Wednesday, March 16, 2005


By Rabbi Pinchos Lipschutz

Parshas Vayikrah, which details the complex laws of korbanos opens with a lesson seemingly unrelated to the bringing of a korban.

The first word of the parsha is Vayikrah. As we all know, the alef at the end of this word in the Sefer Torah is considerably smaller than the four other letters which comprise the word.

Vayikrah means “he called.” Without the final alef, the word is vayiker, which means “he happened to [appear to] him.”

When transcribing the Torah, Moshe Rabbeinu in his humility wrote vayikrah with a small alef, in order to downplay his importance and his closeness with G-d.

Rashi explains that vayikrah is an expression of love, one used by the angels as well. Vayiker, on the other hand, is a euphemism applied to something tamei, unclean, or something that happens infrequently.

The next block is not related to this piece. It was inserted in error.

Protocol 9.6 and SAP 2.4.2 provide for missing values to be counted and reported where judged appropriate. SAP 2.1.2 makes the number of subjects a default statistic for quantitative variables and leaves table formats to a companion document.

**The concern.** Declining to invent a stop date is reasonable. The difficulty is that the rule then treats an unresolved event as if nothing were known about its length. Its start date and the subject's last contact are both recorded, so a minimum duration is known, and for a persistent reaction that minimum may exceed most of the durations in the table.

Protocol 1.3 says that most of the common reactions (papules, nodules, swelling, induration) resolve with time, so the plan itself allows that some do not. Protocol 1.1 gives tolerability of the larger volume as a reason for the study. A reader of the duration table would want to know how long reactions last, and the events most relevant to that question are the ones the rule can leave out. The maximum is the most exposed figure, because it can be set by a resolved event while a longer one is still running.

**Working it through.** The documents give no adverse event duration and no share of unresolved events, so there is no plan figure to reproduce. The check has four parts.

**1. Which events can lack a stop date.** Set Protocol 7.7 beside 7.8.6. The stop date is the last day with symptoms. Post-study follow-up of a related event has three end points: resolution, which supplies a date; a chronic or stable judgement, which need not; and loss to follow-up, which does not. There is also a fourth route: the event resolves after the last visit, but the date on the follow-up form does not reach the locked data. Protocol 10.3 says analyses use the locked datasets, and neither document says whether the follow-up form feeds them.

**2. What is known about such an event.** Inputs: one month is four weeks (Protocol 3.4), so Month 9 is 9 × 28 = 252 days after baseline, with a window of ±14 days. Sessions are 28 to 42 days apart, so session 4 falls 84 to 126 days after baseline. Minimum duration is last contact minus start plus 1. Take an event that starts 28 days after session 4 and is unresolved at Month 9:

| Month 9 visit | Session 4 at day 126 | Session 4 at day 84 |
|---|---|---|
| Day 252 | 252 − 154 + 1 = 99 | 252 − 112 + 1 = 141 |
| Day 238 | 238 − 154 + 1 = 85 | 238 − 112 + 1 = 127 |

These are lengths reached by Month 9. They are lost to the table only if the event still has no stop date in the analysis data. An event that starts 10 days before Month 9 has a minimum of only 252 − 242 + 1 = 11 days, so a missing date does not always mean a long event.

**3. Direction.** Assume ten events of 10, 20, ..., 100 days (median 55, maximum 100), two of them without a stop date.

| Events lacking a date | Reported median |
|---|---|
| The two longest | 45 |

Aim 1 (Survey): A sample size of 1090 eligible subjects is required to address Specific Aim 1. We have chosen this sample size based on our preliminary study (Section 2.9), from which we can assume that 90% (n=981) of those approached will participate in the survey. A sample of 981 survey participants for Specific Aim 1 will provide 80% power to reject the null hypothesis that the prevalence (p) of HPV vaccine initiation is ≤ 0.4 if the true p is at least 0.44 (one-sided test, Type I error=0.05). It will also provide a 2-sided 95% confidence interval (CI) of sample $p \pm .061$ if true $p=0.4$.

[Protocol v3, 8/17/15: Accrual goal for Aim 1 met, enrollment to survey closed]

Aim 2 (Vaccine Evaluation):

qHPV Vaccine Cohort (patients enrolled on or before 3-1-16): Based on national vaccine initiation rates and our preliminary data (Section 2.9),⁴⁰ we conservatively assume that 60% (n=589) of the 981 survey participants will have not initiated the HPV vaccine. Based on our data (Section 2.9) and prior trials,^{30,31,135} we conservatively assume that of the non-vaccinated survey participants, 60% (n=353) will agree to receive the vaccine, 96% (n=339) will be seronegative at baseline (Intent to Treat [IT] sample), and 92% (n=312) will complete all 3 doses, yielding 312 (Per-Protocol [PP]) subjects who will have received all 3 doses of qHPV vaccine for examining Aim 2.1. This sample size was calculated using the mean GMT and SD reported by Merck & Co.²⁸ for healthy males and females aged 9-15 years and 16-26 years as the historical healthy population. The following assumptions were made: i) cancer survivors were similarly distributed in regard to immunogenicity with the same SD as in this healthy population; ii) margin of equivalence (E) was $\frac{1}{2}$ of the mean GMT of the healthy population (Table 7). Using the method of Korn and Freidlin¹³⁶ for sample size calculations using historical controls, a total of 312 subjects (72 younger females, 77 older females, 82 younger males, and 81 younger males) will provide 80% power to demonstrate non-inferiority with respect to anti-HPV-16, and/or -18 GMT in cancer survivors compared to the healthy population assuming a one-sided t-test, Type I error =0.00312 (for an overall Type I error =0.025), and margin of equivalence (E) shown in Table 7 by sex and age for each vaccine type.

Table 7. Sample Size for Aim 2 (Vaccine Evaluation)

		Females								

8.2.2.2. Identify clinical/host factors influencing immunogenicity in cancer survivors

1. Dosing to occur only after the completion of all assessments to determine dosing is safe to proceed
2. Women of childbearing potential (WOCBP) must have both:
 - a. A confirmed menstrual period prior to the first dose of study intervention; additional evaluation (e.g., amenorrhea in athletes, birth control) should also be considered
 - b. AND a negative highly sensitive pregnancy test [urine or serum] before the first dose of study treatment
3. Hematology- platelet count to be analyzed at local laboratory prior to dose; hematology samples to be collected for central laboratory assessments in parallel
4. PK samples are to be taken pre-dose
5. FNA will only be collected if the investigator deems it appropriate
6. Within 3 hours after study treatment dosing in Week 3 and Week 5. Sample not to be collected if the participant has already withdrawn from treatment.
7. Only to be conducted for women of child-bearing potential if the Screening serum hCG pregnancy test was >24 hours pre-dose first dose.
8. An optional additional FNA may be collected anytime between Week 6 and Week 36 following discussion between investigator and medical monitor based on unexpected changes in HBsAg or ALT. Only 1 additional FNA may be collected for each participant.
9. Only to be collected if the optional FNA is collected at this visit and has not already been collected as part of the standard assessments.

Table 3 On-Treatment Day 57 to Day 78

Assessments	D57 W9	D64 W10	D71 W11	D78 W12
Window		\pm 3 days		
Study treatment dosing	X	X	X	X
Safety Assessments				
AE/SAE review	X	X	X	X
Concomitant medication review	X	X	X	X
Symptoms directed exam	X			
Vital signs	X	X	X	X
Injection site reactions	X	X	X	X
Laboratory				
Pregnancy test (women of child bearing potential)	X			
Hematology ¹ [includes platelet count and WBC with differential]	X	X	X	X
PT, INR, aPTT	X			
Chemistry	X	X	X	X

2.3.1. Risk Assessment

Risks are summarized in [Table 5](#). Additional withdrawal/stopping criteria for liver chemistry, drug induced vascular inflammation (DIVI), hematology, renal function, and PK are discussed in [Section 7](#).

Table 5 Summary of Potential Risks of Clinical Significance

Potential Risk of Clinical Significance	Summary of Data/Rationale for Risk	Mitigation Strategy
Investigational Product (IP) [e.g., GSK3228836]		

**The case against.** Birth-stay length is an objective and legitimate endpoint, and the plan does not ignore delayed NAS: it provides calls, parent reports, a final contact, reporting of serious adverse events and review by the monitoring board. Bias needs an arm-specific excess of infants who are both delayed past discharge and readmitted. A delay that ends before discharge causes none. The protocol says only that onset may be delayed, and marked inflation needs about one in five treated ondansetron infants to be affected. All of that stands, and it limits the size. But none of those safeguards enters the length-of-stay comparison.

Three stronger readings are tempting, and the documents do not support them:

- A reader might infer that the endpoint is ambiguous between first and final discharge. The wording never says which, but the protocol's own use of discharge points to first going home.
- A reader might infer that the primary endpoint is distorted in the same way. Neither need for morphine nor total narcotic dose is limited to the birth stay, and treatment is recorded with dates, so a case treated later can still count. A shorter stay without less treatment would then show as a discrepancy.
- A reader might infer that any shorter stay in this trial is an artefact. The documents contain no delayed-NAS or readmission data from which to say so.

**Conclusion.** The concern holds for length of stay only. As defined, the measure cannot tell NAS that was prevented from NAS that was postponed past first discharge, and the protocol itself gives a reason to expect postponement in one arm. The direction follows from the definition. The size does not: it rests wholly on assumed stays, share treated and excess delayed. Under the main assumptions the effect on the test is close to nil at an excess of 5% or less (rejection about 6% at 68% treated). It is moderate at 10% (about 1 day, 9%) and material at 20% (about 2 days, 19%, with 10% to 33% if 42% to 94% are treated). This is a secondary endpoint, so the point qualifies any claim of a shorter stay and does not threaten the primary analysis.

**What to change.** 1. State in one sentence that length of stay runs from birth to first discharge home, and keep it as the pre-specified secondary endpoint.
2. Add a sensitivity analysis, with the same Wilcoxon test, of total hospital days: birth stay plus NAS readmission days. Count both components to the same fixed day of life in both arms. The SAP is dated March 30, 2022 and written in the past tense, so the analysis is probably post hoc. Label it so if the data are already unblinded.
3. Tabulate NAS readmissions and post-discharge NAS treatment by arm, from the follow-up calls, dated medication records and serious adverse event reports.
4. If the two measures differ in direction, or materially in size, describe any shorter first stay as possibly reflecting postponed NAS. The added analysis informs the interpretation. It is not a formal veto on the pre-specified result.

Moshe Rabbeinu would rather have had future generations think that his relationship with Hashem was akin to the relationship Bilaam had with Him. He preferred that no one know its true nature; that it was derech chiba, as Rashi says, one of singular love.

Moshe Rabbeinu, the greatest leader the Jewish people ever had, the greatest Novi who merited the unparalleled distinction of peh el peh adabeir bo, wanted to leave an impression that he was not all that great after all.

The Medrash states that Moshe wiped his forehead with the extra ink that remained from reducing the size of the alef in vayikrah, and this caused the koran ohr panav, the unnatural brightness of his face. The drop of ink wiped across his brow is what gave Moshe Rabbeinu’s face the brilliant glow.